Inarritu's BABEL

Babel poster


(Back from Shanghai! Finishing up a review that took me three nights to complete!)

Babel had just won the Best Drama award at the Golden Globes last night. Howsy noted my lack of Golden Globes prediction this year, to the few who cared, I make my predictions, but on a message board instead of this blog, because I am insecure, and I feel rotten when my lifelong personal interest in film awards shows is greeted with indifference and disinterest. So yes, my predictions were, as usual, pretty good, getting 9 out of 12 categories correct (I was wrong about Best Drama, Best Screenplay and Best Foreign Language Film).

So, I immediately went to watch Babel upon learning of its victory, because my ego does not permit me to NOT see an Oscar frontrunner when the Oscar nominees are about to be announced. I am so insecure that I can only derive pleasure from telling people things like 'hah! i've seen all five of the Oscar Best Picture nominees! and you haven't neener neener!' Of course, the 99% of the people I know generally do NOT care about the five Oscar Best Picture nominees, so in the end, I just continue feeling as insecure and miserable as before.



Such misery is endured also by the characters from the four different plot threads of Babel, which is basically a harrowing drama where bad things happen to normal people under the most unexpected of circumstances. Small unintentional mistakes leading to major tragedies, the breakdown between human communication, language and cultural barriers, xenophobia, racism, well, basically, the ugliness of human nature.

Watching this film can make you real angry as it aims for the sore spots. The stupidity and assholeness displayed by certain characters in the film felt utterly real, because you know that these kinds of people do exist in real life, or worse, you might have even encountered people like that before. Policemen who justify their misdeeds with the badge they were wearing, selfish strangers who care much more for their own well-being despite knowing clearly the kind of crisis you are enduring, insensitive moronic high school kids who are incapable of viewing someone physically-disabled as a normal person.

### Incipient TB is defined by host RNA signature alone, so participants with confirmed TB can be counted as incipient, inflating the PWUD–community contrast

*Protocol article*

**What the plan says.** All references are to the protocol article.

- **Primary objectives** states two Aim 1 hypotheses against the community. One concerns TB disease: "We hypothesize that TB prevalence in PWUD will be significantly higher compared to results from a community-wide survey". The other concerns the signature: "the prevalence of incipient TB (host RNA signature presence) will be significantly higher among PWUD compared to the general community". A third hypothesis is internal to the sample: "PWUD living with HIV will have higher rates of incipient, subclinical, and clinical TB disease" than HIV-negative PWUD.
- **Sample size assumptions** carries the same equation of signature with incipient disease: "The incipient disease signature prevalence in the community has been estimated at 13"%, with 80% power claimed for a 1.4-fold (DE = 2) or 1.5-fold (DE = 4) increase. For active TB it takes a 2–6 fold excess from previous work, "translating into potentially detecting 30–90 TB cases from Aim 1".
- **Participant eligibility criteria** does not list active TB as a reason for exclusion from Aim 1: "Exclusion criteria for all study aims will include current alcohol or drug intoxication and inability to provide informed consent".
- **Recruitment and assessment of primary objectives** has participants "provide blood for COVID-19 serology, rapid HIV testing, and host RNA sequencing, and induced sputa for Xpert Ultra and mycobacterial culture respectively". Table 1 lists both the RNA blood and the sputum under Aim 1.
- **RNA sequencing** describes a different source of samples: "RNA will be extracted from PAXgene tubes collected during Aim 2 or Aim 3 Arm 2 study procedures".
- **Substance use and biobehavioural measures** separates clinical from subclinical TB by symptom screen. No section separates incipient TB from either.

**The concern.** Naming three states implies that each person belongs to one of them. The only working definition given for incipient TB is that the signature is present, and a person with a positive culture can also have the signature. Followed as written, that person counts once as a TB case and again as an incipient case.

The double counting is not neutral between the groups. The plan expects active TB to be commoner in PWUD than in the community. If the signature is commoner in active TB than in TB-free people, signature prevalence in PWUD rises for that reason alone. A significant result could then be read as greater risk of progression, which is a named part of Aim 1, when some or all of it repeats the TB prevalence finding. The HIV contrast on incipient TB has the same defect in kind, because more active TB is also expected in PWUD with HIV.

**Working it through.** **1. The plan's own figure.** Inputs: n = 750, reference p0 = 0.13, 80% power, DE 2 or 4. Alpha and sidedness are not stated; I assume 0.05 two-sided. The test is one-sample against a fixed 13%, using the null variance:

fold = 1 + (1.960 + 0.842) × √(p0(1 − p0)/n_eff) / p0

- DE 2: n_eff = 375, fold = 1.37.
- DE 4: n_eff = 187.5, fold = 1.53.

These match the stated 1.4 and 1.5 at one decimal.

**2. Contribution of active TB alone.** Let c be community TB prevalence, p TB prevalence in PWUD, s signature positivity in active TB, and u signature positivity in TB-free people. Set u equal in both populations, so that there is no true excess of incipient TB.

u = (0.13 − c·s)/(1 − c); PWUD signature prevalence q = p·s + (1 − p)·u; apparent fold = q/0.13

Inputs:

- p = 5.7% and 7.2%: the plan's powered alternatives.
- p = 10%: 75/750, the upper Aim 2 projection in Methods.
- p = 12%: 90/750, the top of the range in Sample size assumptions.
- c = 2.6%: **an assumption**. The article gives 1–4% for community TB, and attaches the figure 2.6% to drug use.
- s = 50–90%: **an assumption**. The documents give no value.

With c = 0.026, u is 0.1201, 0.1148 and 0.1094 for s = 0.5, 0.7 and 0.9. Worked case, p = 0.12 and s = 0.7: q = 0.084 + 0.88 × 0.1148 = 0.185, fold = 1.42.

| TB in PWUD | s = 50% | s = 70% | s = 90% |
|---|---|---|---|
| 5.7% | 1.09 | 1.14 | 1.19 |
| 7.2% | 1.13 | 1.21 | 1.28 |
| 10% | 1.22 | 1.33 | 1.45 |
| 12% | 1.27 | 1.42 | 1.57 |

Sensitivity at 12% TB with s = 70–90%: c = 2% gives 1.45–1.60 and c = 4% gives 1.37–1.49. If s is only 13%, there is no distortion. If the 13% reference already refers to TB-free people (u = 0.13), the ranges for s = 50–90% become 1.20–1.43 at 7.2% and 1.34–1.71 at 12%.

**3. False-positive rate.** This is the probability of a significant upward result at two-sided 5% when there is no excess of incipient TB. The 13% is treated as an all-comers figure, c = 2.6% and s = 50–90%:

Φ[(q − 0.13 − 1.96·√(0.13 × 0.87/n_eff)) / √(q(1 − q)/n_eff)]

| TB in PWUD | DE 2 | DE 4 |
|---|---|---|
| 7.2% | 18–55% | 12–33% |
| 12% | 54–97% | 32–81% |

But then, not everything is bleak and gloomy, a sliver of light creeping into the darkest of places, things like redemption and hope, people displaying kindness and selflessness towards strangers, love rekindled amidst agony, forgiveness and acceptance leading to the healing of fractured relationships.

Like life, nothing is completely good, but neither will it be completely bad either.

Director Alejandro Gonzales Inarritu had always been exceptional when portraying the various different aspects and consequences of human relationships, I remembered first watching Amores Perros two years ago on DVD and was entirely blown away by the three plot strands that were weaved together for the entire film, the first story about a young man being in love with the wife of his violent abusive brother and then things turned really ugly. The second story about a couple, a supermodel and a magazine publisher who left his wife and two children for her, initially happy, a major car accident left her crippled and ended her career, and the after effects of this event began to test the once-rosy relationship between the two. The third is about a professional hitman who lives with remorse after abandoning his wife and daughter as an ex-guerrilla many years ago, his years-long inability to contact his now-adult daughter was changed one day, when he was hired by one brother to kill another over money.

Then there's Innaritu's first English-feature, 21 Grams, where three characters were brought together by tragedy. A woman lost her entire family one afternoon in a car accident, the man who accidentally killed the woman's family had to deal with the kind of overwhelming regret and guilt one would get for causing something like this, then there's also one other, who was drawn towards the woman after he was saved from the brink of death by a heart transplant, the benefactor being the woman's late husband. The woman, understandably, harboured an anger towards the second guy, and intended to get her revenge.